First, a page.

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A working observatory which tracks "near-Earth objects" (bbc.com)
67 points by MindGods 15 days ago | hide | past | favorite | 21 comments



I made a silly Twitter bot, @lowflyingrocks, that announces close passes of NEOs.

https://twitter.com/lowflyingrocks

It tweets everything within 0.2AU at the moment of minimum distance. Not that close, but enough to keep it regular.

Every now and again there’s a good one!

https://twitter.com/lowflyingrocks/status/962090981796536320

It’s written in Elixir, code over here:

https://github.com/tomtaylor/lowflyingrocks


Would be nice if it also rendered an animated GIF showing how close it went.


I can't imagine how large a .2AU GIF would be.


This appears to be a human interest piece (specifically a local Welsh one) rather than science journalism. A quick check of the Wikipedia page for "Asteroid impact avoidance" indicates that this is a well-established and well-funded field, and that the lone hero narrative is for effect only.

It would have been interesting to know what people inside the field think - is it like some areas of astronomy where having lots of amateur eyes on the problem is key? Or is this guy sort of a crank?


Astronomy is one of the few places amateurs still regularly make significant contributions. The Planetary Society has a grant program specifically meant to give financial support to amateurs and professionals doing work in this field.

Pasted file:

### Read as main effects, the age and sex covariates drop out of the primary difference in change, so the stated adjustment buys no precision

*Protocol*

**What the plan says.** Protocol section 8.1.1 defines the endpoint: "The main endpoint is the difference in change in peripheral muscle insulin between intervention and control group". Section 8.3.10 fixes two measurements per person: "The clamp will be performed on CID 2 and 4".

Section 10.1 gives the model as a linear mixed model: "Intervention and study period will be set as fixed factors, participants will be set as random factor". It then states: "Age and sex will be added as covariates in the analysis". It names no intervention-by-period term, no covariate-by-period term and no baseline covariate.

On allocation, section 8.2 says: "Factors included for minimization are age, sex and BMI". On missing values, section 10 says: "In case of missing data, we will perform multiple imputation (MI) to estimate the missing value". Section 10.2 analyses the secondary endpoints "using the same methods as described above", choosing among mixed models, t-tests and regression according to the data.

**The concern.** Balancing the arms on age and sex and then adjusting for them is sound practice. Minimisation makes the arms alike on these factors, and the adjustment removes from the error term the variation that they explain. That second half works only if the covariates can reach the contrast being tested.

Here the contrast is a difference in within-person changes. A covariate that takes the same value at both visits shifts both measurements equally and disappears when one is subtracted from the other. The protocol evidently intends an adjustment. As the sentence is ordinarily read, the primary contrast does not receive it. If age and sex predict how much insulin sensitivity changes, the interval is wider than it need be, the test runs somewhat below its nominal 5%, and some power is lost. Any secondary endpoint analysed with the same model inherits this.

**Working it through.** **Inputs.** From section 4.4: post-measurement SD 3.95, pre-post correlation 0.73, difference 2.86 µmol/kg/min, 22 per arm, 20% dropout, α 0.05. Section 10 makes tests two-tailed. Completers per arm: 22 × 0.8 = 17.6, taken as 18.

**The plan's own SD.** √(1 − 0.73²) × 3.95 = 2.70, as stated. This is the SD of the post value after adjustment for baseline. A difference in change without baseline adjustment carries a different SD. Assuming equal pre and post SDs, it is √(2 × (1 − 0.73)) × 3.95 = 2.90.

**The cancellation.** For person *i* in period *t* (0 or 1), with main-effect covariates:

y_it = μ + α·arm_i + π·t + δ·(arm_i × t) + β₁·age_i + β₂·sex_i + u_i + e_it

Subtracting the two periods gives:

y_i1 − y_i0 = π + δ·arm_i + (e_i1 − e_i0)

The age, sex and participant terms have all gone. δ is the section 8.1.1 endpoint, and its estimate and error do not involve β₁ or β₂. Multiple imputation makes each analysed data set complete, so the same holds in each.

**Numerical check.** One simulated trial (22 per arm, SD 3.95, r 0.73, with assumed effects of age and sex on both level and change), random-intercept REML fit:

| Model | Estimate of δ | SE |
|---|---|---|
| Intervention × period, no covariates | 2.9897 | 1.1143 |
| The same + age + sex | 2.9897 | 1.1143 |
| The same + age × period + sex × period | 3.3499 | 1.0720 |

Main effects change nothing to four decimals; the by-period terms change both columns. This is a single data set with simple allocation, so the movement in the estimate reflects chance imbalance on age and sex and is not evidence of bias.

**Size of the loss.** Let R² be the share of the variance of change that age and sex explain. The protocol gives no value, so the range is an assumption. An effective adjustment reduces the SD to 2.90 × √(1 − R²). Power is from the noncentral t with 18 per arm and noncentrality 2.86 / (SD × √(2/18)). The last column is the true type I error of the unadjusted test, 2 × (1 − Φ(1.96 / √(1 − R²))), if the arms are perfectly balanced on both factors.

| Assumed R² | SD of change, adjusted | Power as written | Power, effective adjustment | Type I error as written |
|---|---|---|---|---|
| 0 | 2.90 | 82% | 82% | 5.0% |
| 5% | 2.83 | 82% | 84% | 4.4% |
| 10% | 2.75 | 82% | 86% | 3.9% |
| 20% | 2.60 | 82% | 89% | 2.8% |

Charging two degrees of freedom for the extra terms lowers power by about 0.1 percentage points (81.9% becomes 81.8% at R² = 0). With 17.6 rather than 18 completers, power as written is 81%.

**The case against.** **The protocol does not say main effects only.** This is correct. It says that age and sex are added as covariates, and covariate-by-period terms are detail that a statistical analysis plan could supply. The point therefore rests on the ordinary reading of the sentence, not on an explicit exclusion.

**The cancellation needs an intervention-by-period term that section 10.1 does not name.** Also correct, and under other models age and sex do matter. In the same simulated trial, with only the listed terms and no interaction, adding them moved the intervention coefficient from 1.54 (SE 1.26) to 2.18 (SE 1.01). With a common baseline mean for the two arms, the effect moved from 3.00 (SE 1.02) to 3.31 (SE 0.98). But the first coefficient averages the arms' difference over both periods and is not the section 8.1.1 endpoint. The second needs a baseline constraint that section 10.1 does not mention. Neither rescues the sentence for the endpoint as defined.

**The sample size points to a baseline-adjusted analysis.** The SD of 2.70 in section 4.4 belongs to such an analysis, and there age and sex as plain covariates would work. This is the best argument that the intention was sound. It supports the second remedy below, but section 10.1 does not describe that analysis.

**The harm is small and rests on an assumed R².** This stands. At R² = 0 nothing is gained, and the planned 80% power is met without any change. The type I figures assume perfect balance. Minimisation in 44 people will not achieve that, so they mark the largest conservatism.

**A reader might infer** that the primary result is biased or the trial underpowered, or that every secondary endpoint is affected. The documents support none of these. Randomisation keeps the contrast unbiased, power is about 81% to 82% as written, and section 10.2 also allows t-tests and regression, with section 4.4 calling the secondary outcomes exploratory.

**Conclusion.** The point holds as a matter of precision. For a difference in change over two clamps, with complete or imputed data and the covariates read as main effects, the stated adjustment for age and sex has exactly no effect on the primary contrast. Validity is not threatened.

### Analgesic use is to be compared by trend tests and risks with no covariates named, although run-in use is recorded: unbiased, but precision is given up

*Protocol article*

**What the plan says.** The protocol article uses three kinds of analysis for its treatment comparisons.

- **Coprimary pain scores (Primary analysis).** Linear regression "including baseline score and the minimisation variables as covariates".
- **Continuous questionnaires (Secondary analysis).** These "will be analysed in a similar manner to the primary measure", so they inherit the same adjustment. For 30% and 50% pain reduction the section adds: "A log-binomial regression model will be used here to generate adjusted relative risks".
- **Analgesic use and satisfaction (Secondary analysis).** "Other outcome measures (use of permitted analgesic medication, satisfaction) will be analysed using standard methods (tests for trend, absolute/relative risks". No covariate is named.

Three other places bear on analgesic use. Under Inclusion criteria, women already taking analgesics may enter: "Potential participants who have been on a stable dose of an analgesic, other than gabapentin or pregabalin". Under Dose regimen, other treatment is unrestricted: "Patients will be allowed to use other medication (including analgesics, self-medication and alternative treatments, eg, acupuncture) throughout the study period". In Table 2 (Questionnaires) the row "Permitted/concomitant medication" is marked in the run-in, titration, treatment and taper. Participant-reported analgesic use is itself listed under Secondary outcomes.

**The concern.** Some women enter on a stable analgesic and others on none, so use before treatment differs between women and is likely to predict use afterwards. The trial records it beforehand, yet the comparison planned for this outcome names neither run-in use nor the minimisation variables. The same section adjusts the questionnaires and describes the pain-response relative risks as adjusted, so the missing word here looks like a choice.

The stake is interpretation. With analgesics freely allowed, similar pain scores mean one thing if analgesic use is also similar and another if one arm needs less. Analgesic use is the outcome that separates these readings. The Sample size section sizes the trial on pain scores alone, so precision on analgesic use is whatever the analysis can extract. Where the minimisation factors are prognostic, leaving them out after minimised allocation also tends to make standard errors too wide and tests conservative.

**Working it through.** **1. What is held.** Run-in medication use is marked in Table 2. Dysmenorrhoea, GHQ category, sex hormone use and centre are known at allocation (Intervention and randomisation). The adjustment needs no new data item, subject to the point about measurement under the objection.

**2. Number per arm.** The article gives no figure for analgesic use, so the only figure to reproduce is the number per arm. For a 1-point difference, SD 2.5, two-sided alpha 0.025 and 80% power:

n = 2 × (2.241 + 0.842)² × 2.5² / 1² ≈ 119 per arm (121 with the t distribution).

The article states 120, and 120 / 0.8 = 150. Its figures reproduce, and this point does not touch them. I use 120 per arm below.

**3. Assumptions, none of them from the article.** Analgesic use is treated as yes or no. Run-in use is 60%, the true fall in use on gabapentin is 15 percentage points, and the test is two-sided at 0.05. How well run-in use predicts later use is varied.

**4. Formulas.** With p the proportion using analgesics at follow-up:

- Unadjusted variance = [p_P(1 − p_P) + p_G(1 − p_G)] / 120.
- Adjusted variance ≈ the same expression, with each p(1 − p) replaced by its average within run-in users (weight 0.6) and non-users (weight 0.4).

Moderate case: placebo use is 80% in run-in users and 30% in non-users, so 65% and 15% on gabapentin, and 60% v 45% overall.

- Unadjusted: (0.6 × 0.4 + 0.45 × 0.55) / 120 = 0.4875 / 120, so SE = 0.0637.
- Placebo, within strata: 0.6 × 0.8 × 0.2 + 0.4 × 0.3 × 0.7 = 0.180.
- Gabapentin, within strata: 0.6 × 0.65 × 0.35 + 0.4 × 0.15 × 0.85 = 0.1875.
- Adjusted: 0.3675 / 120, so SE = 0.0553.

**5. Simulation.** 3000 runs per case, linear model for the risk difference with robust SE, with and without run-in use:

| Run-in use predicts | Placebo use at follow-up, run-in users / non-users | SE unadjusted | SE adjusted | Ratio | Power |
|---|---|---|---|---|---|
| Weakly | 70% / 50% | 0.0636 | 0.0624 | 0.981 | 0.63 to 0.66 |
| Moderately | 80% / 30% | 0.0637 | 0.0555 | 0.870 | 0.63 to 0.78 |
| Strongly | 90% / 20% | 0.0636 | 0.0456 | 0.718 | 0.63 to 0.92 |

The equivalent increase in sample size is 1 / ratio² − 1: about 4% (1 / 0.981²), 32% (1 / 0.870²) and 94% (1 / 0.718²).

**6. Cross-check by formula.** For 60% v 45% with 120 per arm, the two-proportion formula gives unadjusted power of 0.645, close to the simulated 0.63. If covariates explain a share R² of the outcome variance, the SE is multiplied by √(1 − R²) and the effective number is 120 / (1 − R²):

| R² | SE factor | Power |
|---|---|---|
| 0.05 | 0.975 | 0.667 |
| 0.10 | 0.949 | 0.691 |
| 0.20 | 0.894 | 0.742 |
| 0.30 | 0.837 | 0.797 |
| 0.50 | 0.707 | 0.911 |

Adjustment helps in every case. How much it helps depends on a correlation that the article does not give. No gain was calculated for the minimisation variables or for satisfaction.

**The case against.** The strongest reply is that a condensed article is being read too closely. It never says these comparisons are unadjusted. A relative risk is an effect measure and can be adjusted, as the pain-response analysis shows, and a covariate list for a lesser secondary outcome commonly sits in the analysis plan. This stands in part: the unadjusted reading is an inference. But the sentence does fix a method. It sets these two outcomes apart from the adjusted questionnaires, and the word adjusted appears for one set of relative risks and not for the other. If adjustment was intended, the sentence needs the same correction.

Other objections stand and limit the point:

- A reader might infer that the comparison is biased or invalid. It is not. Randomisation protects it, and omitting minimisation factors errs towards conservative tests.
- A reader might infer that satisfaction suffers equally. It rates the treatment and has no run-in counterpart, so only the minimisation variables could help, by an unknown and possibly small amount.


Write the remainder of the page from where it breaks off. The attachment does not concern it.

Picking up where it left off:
> The world's professional sky surveys alone cannot handle the burden of finding and tracking the estimated 10 million NEOs larger than 20 meters, the size of the asteroid that hit Chelyabinsk, Russia and caused city-wide damage. That's where our Shoemaker grant winners come in. They find new NEOs, track and measure existing ones, and contribute to the field of asteroid science by determining characteristics like spin rates and whether one asteroid is actually a binary pair.

$440,000 across 62 grants to date.

https://www.planetary.org/explore/projects/neo-grants/


Lots of questions from a layman.

What's our level of confidence that we'll be able to find something that can wipe out cities or civilization?

What's our percentage of detection? Does it vary by size, velocity, and orbit?

How much lead time do we have? Years? Days? Hours?

What can we do about it?

Will we ever attain a complete picture of asteroids in orbit? (Assuming there are no collisions that alter trajectories?)

What's the probability we'll be hit by something big within our lifetime?


Answers from a layperson, while you wait for a proper answer:

1. Low, and high, respectively.

2. Almost all very big stuff, most big stuff, some medium stuff and very little small stuff, where "medium" is around the size of the Chelyabinsk one (~20m).

3. Decades for very big stuff, years for big stuff, very very variable for everything else.

4. Nothing. Plenty, in theory, but we haven't got around to setting any of it up yet. Knocking them sideways so they miss us is the current best bet, iirc.

5. No.

6. Low, assuming you're not going to live past your 90s (which is a potentially dubious assumption).


> this is a well-established and well-funded field

I’ve been following this topic for many decades and I’ve never once heard anyone say that. Last I checked, there were like 30 people on the entire planet looking for NEOs, and they are either volunteering or getting paid very little to do it. I hope that I’m wrong.


Also, there are so many objects that the idea of checking them one at a time is not practical. They are best found and tracked by automated systems.


The article strangely neglected to mention that June 30 is Asteroid Day: